Indictments in School Cheating Case Exposed by Atlanta Journal Constitution
Heather Vogell, Alan Judd, and John Perry of the Atlanta Journal Constitution won the 2012 Hillman Prize for Newspaper Journalism for their expose of suspicious standardized test scores in the Atlanta public school system. They found a pattern of suspicious erasures that pointed to the biggest academic fraud in American history.
The State of Georgia has taken the AJC’s reporting very seriously. The coverage sparked an official investigation that proved wrongdoing once and for all. Thirty-five educators linked to the scandal were indicted on Friday, including ex-superintendant and alleged ringleader Beverly Hall:
In a scathing report released in July 2011 that was the blueprint for the grand jurors, state investigators uncovered what they called a decade of systemic cheating in Atlanta Public Schools and concluded that Beverly Hall knew or should have known about it. Investigators named nearly 180 educators, including more than three dozen principals, as participants in cheating on state curriculum tests.
The report’s release culminated more than two years of inquiries into Atlanta’s huge gains on the state-mandated Criterion-Referenced Competency Test in 2009. An Atlanta Journal-Constitution analysis first detected statistically improbable increases in test scores at one Atlanta school in 2008. The following year, the AJC published another analysis that found suspicious score changes on the 2009 CRCT at a dozen Atlanta schools. The newspaper’s reporting ultimately led to the state investigation.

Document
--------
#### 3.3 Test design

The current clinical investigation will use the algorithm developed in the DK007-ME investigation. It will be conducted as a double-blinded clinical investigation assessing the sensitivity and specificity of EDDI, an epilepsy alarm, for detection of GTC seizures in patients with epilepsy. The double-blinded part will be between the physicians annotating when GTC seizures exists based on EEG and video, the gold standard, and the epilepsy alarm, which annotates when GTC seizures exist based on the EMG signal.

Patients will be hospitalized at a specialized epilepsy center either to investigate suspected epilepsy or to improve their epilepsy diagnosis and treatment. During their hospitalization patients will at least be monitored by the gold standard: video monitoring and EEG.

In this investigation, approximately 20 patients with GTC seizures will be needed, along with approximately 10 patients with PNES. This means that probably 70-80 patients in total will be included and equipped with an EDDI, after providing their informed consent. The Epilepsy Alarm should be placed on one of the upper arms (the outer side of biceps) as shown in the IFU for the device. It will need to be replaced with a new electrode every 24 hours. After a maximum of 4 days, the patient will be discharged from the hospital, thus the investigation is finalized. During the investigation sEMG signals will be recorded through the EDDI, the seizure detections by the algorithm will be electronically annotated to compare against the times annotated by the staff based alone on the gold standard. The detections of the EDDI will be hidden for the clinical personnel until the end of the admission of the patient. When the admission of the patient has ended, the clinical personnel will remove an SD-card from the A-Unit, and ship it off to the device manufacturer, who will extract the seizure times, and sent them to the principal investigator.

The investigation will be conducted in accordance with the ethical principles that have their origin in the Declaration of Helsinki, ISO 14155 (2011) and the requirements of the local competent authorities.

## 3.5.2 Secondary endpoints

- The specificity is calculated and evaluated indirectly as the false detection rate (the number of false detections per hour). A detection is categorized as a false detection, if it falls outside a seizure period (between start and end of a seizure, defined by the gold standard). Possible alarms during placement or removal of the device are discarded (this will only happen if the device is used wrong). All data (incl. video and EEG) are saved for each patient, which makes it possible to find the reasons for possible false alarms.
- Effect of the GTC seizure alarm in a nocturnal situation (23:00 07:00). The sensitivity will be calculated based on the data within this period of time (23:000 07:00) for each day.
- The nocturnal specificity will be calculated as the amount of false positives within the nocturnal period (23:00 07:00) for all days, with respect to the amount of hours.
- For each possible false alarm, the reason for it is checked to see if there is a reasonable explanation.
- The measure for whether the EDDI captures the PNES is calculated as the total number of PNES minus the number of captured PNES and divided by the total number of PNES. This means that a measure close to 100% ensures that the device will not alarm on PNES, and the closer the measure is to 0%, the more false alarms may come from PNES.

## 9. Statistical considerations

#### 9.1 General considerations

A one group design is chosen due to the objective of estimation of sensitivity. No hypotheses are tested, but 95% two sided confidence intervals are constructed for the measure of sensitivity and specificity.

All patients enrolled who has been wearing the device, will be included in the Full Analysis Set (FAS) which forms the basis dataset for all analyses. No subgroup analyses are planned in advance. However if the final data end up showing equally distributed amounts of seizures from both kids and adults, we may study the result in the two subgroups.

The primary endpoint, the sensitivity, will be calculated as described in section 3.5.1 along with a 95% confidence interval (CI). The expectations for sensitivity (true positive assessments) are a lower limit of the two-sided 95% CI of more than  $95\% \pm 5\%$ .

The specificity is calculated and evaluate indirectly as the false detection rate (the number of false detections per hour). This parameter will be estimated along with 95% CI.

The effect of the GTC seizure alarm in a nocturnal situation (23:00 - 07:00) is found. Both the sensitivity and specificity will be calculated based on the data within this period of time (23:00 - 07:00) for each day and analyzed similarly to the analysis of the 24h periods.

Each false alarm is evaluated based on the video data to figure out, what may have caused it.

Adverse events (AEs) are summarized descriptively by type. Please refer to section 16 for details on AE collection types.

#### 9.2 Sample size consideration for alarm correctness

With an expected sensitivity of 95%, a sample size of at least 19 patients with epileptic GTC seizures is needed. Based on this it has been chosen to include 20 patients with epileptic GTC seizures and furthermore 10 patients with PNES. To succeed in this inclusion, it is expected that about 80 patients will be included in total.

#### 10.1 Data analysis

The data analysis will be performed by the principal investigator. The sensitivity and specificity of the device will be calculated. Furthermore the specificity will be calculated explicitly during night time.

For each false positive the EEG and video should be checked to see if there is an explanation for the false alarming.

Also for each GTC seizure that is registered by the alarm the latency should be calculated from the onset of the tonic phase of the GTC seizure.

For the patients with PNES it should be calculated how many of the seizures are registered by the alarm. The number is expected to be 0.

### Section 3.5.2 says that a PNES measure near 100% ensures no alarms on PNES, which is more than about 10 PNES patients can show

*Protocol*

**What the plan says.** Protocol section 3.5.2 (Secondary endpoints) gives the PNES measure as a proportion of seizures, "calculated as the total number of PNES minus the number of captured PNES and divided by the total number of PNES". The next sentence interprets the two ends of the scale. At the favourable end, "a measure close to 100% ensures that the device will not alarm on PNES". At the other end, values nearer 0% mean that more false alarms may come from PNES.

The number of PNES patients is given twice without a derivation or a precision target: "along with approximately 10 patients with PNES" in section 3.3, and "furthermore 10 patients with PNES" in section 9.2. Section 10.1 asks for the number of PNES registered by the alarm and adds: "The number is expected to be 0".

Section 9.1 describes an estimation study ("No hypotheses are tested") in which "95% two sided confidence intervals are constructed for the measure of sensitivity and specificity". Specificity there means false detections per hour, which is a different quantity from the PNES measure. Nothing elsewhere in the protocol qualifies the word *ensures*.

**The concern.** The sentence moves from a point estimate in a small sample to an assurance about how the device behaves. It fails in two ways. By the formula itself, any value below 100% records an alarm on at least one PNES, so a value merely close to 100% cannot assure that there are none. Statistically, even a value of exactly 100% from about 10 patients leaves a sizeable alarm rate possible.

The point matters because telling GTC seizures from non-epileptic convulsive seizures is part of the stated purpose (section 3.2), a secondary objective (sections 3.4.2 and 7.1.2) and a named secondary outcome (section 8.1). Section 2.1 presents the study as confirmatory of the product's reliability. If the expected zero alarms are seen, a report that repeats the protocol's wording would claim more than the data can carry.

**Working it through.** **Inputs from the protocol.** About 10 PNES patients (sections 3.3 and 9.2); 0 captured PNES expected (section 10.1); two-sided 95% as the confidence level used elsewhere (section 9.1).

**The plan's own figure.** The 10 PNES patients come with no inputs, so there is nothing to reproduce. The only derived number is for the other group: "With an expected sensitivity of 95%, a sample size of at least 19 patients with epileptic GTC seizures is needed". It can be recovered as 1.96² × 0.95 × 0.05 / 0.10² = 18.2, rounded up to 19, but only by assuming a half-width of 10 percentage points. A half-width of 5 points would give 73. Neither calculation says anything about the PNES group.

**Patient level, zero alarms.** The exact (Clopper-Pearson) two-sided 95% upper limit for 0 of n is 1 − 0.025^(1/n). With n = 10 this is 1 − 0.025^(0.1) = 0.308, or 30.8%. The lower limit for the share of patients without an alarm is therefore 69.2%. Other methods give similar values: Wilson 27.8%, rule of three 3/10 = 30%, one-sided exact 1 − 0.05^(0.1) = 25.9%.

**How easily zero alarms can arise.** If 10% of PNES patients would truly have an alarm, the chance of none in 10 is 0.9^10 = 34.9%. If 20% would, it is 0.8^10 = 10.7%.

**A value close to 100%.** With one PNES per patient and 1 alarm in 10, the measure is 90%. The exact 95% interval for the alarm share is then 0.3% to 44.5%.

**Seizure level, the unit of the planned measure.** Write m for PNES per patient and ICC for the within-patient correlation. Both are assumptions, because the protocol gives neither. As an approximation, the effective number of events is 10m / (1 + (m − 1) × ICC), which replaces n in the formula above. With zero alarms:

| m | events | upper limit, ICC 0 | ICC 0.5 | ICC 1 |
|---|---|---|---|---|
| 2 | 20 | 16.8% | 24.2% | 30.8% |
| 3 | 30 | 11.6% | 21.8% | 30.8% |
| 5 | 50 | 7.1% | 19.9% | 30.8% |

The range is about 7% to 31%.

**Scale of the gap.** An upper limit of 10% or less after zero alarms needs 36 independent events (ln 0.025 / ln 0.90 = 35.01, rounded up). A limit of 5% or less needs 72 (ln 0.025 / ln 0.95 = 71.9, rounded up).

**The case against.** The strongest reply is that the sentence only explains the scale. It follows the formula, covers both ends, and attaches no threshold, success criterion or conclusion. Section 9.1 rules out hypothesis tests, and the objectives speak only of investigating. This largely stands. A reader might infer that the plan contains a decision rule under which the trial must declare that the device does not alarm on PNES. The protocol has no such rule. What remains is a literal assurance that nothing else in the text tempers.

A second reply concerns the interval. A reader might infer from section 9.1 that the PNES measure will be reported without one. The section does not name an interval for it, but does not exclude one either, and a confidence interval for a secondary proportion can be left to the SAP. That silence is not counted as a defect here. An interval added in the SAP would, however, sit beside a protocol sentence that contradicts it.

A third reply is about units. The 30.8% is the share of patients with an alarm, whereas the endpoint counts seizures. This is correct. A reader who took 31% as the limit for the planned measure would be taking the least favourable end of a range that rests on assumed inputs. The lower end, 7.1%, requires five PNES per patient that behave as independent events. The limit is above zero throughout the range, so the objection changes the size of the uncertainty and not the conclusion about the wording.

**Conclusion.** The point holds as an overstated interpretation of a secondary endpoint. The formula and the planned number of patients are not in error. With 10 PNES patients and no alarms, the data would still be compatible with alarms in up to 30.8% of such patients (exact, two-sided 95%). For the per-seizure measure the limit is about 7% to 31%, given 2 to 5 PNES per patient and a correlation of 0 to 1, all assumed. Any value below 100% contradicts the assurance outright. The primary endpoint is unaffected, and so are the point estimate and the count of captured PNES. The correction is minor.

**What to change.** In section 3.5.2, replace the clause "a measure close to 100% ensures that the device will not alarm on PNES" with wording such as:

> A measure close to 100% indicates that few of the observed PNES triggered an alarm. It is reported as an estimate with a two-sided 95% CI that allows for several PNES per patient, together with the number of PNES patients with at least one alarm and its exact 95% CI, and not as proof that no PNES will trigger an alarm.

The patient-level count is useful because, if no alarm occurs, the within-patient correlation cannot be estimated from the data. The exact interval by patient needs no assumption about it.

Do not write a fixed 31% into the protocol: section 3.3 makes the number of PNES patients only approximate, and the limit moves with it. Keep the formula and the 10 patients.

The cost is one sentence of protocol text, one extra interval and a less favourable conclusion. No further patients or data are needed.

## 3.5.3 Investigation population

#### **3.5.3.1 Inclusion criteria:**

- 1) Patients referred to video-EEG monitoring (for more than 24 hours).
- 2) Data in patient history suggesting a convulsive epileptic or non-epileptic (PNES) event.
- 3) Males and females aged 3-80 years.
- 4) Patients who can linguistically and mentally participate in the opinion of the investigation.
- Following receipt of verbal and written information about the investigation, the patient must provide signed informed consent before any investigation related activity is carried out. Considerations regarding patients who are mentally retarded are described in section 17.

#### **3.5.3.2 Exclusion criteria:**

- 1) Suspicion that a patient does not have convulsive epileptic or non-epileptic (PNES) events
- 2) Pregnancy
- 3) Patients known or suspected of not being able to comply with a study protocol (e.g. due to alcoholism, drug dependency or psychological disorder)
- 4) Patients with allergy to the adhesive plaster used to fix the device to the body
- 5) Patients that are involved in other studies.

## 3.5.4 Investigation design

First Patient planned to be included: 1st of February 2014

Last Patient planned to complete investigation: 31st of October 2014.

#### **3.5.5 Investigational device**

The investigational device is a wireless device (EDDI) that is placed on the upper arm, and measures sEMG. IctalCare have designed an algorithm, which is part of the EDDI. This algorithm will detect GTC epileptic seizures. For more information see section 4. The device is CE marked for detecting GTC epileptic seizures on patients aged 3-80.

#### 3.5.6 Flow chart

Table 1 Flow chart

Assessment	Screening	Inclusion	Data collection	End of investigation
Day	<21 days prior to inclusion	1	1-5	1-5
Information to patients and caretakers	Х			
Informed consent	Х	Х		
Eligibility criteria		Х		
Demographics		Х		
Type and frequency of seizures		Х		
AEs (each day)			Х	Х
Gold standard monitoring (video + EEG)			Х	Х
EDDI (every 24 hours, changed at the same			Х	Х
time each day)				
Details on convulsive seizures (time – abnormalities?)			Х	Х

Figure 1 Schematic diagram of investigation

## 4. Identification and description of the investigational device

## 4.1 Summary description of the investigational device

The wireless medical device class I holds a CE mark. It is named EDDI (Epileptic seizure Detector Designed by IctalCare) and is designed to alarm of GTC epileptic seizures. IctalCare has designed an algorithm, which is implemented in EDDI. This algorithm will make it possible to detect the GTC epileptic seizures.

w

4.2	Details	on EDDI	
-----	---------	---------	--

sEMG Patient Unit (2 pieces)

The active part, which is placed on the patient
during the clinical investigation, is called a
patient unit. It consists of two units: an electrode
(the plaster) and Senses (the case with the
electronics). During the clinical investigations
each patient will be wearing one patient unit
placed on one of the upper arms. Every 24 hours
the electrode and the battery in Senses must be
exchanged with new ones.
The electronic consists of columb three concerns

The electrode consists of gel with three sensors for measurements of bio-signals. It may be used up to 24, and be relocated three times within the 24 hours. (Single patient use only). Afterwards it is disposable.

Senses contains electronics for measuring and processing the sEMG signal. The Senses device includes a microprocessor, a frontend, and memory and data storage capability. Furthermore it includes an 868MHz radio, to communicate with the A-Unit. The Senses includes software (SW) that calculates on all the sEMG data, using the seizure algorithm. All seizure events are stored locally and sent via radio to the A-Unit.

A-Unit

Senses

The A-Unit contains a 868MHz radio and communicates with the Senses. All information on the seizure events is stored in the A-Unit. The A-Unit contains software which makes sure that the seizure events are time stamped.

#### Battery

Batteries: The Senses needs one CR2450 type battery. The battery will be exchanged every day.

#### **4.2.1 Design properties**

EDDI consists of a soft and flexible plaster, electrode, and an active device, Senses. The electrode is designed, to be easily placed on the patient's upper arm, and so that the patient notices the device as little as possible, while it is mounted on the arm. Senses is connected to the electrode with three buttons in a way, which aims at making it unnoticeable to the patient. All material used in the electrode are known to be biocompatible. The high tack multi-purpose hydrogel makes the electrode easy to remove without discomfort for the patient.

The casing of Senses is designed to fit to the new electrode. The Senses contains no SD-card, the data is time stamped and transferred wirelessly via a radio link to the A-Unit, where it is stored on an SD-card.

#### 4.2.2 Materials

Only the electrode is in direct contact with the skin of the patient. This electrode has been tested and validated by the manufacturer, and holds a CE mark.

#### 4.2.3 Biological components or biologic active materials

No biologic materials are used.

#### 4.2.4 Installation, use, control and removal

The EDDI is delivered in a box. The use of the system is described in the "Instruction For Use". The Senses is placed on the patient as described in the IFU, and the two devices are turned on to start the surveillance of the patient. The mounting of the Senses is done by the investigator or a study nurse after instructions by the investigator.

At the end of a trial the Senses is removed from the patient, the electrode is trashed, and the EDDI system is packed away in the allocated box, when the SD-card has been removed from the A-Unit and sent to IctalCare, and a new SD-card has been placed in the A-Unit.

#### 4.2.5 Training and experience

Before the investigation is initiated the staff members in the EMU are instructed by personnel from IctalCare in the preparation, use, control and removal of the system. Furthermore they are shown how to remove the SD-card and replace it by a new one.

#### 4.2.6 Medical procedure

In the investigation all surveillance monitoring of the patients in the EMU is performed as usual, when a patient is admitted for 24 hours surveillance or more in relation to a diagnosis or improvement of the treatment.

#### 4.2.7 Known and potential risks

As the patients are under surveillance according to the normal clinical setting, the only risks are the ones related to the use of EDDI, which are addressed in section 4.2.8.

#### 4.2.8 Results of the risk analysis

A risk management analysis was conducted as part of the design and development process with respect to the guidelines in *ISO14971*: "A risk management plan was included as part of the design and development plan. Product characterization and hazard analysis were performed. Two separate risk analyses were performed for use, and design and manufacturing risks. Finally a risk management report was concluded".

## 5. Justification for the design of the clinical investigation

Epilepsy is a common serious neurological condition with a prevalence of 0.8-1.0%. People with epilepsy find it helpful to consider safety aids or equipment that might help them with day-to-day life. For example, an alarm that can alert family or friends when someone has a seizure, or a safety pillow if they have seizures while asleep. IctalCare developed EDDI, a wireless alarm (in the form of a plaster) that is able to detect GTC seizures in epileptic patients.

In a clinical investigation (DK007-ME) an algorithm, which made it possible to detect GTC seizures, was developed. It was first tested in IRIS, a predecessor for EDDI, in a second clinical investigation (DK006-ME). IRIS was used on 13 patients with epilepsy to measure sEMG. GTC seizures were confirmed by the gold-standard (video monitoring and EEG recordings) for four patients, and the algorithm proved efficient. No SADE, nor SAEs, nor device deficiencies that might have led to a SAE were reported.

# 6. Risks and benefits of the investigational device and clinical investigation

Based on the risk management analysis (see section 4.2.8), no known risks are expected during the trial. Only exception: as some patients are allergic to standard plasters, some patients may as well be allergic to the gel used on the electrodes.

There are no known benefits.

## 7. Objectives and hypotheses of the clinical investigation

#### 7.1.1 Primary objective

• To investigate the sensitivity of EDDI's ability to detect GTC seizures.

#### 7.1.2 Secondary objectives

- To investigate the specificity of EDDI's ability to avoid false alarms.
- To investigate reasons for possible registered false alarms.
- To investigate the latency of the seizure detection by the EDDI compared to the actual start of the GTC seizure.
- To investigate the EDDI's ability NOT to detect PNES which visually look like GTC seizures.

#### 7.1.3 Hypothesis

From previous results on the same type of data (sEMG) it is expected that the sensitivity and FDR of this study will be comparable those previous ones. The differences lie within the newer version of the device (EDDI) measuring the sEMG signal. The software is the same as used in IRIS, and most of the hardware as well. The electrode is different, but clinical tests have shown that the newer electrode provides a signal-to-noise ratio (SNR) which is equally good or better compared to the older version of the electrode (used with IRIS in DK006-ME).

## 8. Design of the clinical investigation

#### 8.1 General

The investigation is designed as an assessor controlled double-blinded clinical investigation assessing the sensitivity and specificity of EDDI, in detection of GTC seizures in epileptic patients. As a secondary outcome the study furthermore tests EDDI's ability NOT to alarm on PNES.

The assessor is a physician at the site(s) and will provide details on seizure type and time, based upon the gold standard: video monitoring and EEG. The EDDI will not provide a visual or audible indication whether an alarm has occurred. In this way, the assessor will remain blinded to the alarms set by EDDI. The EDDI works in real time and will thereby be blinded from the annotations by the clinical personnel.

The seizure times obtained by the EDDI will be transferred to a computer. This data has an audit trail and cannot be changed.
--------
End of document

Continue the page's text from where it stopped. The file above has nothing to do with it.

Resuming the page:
ProPublica has compiled a brief history of America’s greatest standardized test cheating scandals from 1987 to the present day, including the Atlanta scandal.
As Eugene Robinson wrote in the Washington Post yesterday, “It is time to acknowledge that the fashionable theory of school reform — requiring that pay and job security for teachers, principals and administrators depend on their students’ standardized test scores — is at best a well-intentioned mistake, and at worst nothing but a racket.”
[Photo credit: Jasper Nance, Creative Commons.]